For two generations, our global environment has been transformed through data sharing via the Internet. Galleries and museums are no longer the exclusive space to exhibit works of art; and yet, screens are not the only medium for display. Therefore, we are required to travel back in time to capture the various images where the transformation takes its source in objects that are at the same time physical and immaterial. Art in Motion in the age of Web 2.0.
Ten years after Nam June Paik, the pioneer of video art, passed away, it is time to realise that there is an unconsciousness of forms. Paik based his work on a research whose writing is founded on the integration of artistic disciplines and techniques that were as artistic as the resources available at that time. It was the encounter with the avant-garde musical movement Fluxus during the 1960s in the United States, alongside his imaginary world rife with robots, that were the determining factors for the Korean artist to create sculptures of electronic images.
We can even stamp a more accurate date on an artwork that changed our relationship with art dramatically. In 1956 in Paris, Nicolas Schöffer, with the help of the company Philips, created his cybernetic sculpture CYSPI. Equipped with electronic sensors, it is without a doubt a work of art, instead of an aesthetic machine. The sculpture will become, in its own right, an element of scenography in a performance with a dancer. A new language has been created and today it is taken for granted that contemporary artists will create as many performances as videos in their exhibitions. However, these situations are differently nuanced beyond video art, both aesthetically and theoretically, that we can or cannot name with the one title of digital art. Art, from now on, is an interaction, which surpasses the famous modern formula of Marcel Duchamp.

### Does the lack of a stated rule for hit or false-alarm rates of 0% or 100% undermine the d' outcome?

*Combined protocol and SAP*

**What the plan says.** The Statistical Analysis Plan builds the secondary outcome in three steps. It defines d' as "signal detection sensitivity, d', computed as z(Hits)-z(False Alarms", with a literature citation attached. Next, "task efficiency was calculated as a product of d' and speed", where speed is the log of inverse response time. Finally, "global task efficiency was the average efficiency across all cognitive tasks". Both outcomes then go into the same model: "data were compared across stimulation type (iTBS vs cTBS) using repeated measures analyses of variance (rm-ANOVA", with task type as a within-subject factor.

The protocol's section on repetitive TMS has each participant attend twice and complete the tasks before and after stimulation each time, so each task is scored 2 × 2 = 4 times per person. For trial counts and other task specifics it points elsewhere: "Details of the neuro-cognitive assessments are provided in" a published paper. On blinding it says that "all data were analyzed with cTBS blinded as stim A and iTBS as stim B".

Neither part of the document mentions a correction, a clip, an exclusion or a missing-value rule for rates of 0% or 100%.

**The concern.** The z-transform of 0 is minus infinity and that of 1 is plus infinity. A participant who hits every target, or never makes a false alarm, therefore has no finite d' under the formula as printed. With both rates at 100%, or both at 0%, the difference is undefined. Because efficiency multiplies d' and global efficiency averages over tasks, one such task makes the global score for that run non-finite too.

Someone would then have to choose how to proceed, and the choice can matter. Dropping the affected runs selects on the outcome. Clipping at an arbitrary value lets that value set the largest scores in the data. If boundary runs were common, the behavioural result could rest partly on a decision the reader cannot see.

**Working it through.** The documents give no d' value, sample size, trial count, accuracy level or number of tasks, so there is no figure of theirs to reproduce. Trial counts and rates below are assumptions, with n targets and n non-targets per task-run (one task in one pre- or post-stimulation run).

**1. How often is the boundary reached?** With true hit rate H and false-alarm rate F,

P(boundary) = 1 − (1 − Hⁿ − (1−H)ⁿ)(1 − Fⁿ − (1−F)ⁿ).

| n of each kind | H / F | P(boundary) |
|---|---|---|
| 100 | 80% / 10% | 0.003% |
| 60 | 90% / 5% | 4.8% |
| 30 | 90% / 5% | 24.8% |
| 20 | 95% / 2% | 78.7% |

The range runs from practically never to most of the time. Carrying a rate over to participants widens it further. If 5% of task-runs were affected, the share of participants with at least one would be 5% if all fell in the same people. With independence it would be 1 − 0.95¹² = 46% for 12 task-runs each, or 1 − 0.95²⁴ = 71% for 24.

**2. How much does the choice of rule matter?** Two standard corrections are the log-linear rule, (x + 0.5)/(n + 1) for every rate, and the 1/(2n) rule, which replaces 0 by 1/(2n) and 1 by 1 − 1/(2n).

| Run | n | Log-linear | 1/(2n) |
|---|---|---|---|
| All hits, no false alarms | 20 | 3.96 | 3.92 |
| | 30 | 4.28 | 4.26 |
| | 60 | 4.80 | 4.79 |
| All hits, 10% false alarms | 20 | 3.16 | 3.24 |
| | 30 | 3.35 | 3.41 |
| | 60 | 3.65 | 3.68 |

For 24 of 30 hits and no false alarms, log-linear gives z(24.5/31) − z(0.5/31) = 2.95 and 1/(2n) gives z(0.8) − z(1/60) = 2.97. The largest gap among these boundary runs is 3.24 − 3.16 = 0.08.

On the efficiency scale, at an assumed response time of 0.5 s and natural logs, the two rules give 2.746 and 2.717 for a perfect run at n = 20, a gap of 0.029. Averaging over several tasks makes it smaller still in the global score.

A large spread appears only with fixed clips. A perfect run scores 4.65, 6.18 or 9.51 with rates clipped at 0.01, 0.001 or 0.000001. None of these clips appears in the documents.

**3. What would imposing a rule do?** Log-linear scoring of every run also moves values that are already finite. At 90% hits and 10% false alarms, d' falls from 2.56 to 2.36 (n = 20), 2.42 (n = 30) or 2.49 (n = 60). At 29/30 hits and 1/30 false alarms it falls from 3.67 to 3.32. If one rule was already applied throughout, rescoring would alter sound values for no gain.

It is no longer just our visual perception that makes an artwork, all of our senses are virtually summoned. These circumstances take us back to the last century where abstraction became the matriarch of art extending its diverse yet sometimes contradictory branches between generations and continents. Nevertheless, the connections possible, from that moment on, are in the image of our digital environment; and pass through walls, our bodies and our consciousness. We have no doubt as to this phenomenon when we visit certain galleries that are sprouting like mushrooms on the planet and their generations of artists, historical and/or emerging.
Since 2014, the art fair UNPAINTED in Munich has become the first of its kind dedicated to an art that plays with media but, that also knows how to renew techniques and disciplines, both classical and modern. The old mediums are not dead and long live the new medium for art today! Appointing the New York collective DIS, Lauren Boyle, Solomon Chase, Marco Roso and David Toro as the commissioners of the 9th Berlin Biennale in 2016, contemporary art has demonstrated its capacity to accommodate artists of an art form called post-Internet, of which the Munich art fair only showcases one facet.